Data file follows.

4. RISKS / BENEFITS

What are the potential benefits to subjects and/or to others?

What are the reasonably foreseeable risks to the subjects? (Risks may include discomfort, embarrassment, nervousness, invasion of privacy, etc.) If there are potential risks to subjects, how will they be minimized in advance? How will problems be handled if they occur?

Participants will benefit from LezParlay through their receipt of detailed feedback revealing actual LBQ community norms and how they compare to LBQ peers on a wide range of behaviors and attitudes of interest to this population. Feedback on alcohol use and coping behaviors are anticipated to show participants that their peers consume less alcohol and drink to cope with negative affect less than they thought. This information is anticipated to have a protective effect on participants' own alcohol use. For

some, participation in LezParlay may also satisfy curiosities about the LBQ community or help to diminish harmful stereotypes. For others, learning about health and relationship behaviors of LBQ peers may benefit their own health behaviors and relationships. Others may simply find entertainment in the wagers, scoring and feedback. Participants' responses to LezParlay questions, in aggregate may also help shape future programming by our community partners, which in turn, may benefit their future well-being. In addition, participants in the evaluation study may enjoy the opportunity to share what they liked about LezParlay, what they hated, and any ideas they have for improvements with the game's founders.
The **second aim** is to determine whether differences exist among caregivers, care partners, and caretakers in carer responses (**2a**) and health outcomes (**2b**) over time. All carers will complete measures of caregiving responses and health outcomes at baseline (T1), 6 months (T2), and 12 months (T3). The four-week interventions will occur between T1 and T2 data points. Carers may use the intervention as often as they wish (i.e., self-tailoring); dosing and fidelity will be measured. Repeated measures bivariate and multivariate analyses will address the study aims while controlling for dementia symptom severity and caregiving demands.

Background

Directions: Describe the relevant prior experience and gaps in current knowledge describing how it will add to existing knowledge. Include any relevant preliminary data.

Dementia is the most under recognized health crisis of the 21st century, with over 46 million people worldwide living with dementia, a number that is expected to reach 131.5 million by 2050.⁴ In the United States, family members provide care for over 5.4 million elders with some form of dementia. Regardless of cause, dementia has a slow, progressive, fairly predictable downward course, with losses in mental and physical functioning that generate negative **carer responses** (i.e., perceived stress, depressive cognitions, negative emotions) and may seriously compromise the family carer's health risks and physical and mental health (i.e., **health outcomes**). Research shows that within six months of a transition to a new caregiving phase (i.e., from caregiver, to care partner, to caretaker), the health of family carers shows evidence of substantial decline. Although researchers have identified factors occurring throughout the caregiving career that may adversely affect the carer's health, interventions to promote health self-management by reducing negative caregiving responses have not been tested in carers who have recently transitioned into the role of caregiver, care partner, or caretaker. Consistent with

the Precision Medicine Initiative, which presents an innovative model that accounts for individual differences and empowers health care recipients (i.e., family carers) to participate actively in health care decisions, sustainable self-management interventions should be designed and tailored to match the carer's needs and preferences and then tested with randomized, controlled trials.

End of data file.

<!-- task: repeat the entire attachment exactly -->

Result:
4. RISKS / BENEFITS

What are the potential benefits to subjects and/or to others?

What are the reasonably foreseeable risks to the subjects? (Risks may include discomfort, embarrassment, nervousness, invasion of privacy, etc.) If there are potential risks to subjects, how will they be minimized in advance? How will problems be handled if they occur?

Participants will benefit from LezParlay through their receipt of detailed feedback revealing actual LBQ community norms and how they compare to LBQ peers on a wide range of behaviors and attitudes of interest to this population. Feedback on alcohol use and coping behaviors are anticipated to show participants that their peers consume less alcohol and drink to cope with negative affect less than they thought. This information is anticipated to have a protective effect on participants' own alcohol use. For

some, participation in LezParlay may also satisfy curiosities about the LBQ community or help to diminish harmful stereotypes. For others, learning about health and relationship behaviors of LBQ peers may benefit their own health behaviors and relationships. Others may simply find entertainment in the wagers, scoring and feedback. Participants' responses to LezParlay questions, in aggregate may also help shape future programming by our community partners, which in turn, may benefit their future well-being. In addition, participants in the evaluation study may enjoy the opportunity to share what they liked about LezParlay, what they hated, and any ideas they have for improvements with the game's founders.
The **second aim** is to determine whether differences exist among caregivers, care partners, and caretakers in carer responses (**2a**) and health outcomes (**2b**) over time. All carers will complete measures of caregiving responses and health outcomes at baseline (T1), 6 months (T2), and 12 months (T3). The four-week interventions will occur between T1 and T2 data points. Carers may use the intervention as often as they wish (i.e., self-tailoring); dosing and fidelity will be measured. Repeated measures bivariate and multivariate analyses will address the study aims while controlling for dementia symptom severity and caregiving demands.

Background

Directions: Describe the relevant prior experience and gaps in current knowledge describing how it will add to existing knowledge. Include any relevant preliminary data.

Dementia is the most under recognized health crisis of the 21st century, with over 46 million people worldwide living with dementia, a number that is expected to reach 131.5 million by 2050.⁴ In the United States, family members provide care for over 5.4 million elders with some form of dementia. Regardless of cause, dementia has a slow, progressive, fairly predictable downward course, with losses in mental and physical functioning that generate negative **carer responses** (i.e., perceived stress, depressive cognitions, negative emotions) and may seriously compromise the family carer's health risks and physical and mental health (i.e., **health outcomes**). Research shows that within six months of a transition to a new caregiving phase (i.e., from caregiver, to care partner, to caretaker), the health of family carers shows evidence of substantial decline. Although researchers have identified factors occurring throughout the caregiving career that may adversely affect the carer's health, interventions to promote health self-management by reducing negative caregiving responses have not been tested in carers who have recently transitioned into the role of caregiver, care partner, or caretaker. Consistent with

the Precision Medicine Initiative, which presents an innovative model that accounts for individual differences and empowers health care recipients (i.e., family carers) to participate actively in health care decisions, sustainable self-management interventions should be designed and tailored to match the carer's needs and preferences and then tested with randomized, controlled trials.